The goal of the Philosophy Program is to teach students to think, write, and speak clearly and logically, and be able to analyze and compare values. These skills are invaluable in everyday life as well as in any occupation that demands leadership and administrative ability.

The philosophy major or minor is therefore a very useful preparation for a wide variety of careers. Because philosophy deals with so many questions that overlap with other disciplines, the major or minor in philosophy also works very well when taken jointly with majors or minors in other programs.

Philosophy students read and debate the writings of great philosophers in the past as well as those of contemporary thinkers. Some typical philosophical questions are: What is the difference between believing something to be true and knowing it to be true? Are we free moral agents, or are all our actions necessitated or predetermined? What is the relation between consciousness or thought and the kinds of things that go on in a brain or computer? What makes an argument valid or a decision rational? Courses in philosophy commonly involve a good deal of class discussion and numerous small writing assignments in which students develop their ability to analyze texts, argue for a position, and write clearly.

A common sequence for a philosophy major to follow includes taking one 100-level course in the first year, PHI 210 and 220 in the sophomore year, and three courses numbered 300 or above in both the junior and senior year. However, the order in which these courses can be taken is quite flexible.

 

Read about the PHILOSOPHY program:

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Eva Cadavid

Photo of  Eva  Cadavid
Associate Professor of Philosophy • Chair of Philosophy Program Philosophy Work Crounse Hall—433 Work Phone: 859.238.5945
Biography

Eva Cadavid joined Centre’s faculty in 2008. She is associate professor of philosophy.

Before coming to Centre, Cadavid taught at Hobart and William Smith Colleges, and also taught as an adjunct instructor at the Eastman School of Music.

She graduated from Florida International University with a B.A. in philosophy and a B.S. in chemistry. She earned her master’s in philosophy from the University of Rochester and her Ph.D. in philosophy from the University of Rochester. She is fluent in Spanish and English, and can read fluently in French and Ancient Greek.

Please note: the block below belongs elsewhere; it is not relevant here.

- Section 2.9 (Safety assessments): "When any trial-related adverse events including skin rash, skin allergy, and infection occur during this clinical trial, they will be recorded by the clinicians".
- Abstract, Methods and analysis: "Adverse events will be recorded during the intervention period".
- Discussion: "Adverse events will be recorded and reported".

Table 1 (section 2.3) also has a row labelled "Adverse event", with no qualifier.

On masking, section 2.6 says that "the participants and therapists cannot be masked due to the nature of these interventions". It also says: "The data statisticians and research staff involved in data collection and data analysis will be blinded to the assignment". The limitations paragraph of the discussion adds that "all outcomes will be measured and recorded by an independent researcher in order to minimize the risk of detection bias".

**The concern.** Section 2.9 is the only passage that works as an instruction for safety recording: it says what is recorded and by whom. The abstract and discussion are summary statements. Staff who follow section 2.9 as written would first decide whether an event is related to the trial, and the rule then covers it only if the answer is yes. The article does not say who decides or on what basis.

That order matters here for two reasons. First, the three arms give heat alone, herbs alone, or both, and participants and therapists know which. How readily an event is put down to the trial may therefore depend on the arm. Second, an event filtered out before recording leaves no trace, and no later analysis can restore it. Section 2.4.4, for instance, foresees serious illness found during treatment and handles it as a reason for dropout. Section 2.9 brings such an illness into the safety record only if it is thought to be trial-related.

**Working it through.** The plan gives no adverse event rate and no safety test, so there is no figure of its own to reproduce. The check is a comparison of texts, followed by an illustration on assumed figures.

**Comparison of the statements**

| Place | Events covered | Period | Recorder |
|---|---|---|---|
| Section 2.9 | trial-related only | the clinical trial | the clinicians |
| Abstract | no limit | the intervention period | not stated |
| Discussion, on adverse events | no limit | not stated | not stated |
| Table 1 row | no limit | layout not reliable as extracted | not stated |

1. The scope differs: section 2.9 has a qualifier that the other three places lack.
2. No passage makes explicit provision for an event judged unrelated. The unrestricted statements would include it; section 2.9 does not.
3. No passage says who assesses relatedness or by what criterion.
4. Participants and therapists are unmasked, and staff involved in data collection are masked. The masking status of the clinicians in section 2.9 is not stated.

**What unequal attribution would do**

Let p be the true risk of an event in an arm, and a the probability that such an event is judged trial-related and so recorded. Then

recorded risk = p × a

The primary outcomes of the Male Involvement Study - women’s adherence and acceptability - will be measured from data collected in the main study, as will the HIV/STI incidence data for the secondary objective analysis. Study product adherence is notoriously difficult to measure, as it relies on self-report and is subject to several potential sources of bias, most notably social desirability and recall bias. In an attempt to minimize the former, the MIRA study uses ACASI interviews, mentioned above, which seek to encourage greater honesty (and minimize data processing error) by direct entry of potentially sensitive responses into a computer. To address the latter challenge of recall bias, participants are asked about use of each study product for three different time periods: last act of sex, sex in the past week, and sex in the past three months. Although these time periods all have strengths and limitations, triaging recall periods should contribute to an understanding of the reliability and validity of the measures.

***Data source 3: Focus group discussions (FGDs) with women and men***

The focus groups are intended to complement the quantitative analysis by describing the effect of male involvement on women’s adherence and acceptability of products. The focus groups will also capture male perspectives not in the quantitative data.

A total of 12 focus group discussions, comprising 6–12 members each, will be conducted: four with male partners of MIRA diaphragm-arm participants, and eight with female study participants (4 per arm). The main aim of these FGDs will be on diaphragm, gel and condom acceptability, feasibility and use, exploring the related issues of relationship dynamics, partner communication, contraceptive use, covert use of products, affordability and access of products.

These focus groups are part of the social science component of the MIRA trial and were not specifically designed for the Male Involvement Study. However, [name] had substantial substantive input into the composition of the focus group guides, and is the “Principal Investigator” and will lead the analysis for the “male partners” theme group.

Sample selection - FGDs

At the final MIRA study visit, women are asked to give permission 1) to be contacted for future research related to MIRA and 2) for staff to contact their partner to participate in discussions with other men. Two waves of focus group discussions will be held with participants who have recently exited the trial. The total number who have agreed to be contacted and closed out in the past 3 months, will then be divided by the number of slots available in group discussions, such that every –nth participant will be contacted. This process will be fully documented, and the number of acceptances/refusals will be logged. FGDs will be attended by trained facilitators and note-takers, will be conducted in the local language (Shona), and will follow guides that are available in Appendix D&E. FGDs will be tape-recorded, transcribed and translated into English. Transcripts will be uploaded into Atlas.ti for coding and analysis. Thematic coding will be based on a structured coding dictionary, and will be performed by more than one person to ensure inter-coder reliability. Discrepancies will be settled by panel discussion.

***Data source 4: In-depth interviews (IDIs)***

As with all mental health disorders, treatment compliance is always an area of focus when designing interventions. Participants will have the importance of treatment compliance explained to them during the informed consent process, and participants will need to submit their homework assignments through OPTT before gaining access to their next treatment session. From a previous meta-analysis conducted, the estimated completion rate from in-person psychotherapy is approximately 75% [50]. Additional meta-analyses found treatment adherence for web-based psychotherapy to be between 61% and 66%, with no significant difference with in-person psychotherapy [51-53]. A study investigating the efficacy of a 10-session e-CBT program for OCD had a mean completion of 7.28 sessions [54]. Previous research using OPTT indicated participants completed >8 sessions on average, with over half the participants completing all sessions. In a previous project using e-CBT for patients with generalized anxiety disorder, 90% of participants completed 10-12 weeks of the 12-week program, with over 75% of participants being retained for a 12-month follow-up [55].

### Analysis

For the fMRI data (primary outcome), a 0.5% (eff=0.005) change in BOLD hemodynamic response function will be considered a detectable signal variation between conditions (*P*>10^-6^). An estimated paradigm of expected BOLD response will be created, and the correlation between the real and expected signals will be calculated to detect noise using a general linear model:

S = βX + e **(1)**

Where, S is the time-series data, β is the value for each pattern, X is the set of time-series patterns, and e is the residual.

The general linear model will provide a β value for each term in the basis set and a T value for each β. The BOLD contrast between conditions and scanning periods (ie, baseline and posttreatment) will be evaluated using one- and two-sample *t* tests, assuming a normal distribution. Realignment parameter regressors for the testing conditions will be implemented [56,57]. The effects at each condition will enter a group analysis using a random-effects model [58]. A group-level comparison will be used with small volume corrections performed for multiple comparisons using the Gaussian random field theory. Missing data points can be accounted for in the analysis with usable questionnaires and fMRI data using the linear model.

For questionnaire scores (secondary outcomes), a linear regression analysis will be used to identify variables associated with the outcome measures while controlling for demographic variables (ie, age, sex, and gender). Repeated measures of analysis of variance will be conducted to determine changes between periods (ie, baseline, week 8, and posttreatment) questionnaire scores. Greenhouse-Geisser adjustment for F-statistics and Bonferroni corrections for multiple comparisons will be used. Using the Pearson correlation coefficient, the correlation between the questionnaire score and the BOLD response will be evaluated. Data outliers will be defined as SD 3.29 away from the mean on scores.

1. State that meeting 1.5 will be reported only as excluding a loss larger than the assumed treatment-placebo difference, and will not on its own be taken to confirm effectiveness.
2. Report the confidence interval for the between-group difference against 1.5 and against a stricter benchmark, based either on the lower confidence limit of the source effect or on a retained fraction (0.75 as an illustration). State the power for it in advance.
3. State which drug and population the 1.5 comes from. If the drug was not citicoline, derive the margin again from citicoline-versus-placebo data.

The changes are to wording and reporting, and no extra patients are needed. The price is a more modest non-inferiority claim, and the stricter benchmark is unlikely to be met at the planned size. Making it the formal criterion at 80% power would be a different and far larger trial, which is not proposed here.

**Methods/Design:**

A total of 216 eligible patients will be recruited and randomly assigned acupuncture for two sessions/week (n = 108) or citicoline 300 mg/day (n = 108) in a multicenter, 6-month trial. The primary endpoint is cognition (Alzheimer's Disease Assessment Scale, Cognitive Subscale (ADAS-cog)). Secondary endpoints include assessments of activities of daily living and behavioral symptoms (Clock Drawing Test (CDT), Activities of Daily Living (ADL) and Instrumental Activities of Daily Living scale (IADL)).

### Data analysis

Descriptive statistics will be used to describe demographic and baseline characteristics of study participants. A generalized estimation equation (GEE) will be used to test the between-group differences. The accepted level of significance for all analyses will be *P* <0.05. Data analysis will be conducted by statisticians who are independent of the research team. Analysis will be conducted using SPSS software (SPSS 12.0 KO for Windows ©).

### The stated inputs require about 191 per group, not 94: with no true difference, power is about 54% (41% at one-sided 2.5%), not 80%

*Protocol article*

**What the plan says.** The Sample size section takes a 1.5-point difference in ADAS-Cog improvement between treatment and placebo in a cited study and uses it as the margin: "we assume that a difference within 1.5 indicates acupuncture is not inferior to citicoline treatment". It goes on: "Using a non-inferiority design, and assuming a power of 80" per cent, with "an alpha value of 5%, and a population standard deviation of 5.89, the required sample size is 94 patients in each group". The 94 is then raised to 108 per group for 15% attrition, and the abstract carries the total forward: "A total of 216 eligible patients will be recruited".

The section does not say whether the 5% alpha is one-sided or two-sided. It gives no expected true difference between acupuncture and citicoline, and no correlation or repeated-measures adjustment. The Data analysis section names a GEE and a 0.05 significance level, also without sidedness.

Email: eva.cadavid@centre.edu

File last updated: 8/6/13

Megs Gendreau

Photo of  Megs Gendreau
Assistant Professor of Philosophy and Environmental Studies Philosophy Work Crounse Hall—457 Work Phone: 859.238.5433
Biography

Megs Gendreau joined the Centre College faculty in 2018 as assistant professor of philosophy and environmental studies.

Her areas of interest include philosophy of sport, environmental philosophy, environmental justice, political and social philosophy, and post-Hegelian German philosophy.

Before coming to Centre, Gendreau was an assistant professor of philosophy at Cal Poly Pomona and a Mellon Postdoctoral Fellow in Philosophy and Environmental Studies at Bowdoin College.

Gendreau earned a B.A. in humanities and social sciences from Hampshire College, an M.A. from the University of California, Santa Cruz, and a Ph.D. in philosophy from the University of California, Riverside.

Email: megs.gendreau@centre.edu

W. David Hall

Photo of  W. David  Hall
W. George Matton Professor of Religion & Philosophy Religion, Philosophy Work Crounse Hall—331 Work Phone: 859.238.5269 Website: Personal Web site:
Biography

W. David Hall joined the Centre faculty in 2002, and in 2005 received the Kirk Award for excellence in teaching. He was named a Centre Scholar in 2007, and held the NEH endowed professorship from 2010 to 2013. He has served as chair of the religion program. Prior to coming to Centre College, he taught for two years as visiting assistant professor of religious studies at DePaul University in Chicago.

Dr. Hall’s primary research interest is 19th- and 20th-century European thought. He is co-editor of and contributor to a recent volume of essays entitled Paul Ricoeur and Contemporary Moral Thought (Routledge, 2002), and is the author of Paul Ricoeur and the Poetic Imperative: The Creative Tension Between Love and Justice (SUNY, 2007). His approach is broadly interdisciplinary, addressing currents within philosophy, literary theory, and the social sciences, and their impact on contemporary theology and ethics. His current interests concern questions of political agency within the context of modern notions of state sovereignty.

Dr. Hall received a B.A. in rhetoric from California State University in Sacramento. He attended graduate school at the University of Chicago, where he received an M.Div. and a Ph.D.

Email: wdavid.hall@centre.edu

File last updated: 6/26/17

Notes

Watch a photo essay highlighting Dr. Hall’s Basketball as Religion class.

Andrew Roche

Photo of  Andrew  Roche
Paul L. Cantrell Associate Professor of Philosophy • Chair of the Humanities Program Philosophy Work Crounse Hall—427 Work Phone: 859.238.5462
Biography

Andrew Roche joined Centre’s faculty in 2009. He is Paul L. Cantrell Associate Professor of Philosophy, has served as chair of the philosophy program, and was named a Centre Scholar in 2012. He taught previously at the University of Oklahoma and Wheaton College.

His areas of specialization include Kant (theoretical philosophy), early modern philosophy, and philosophy of mind.

Roche received a B.A. in philosophy and French from Amherst College, and a Ph.D. in philosophy from Harvard University.

Email: andrew.roche@centre.edu

File last updated: 10/9/19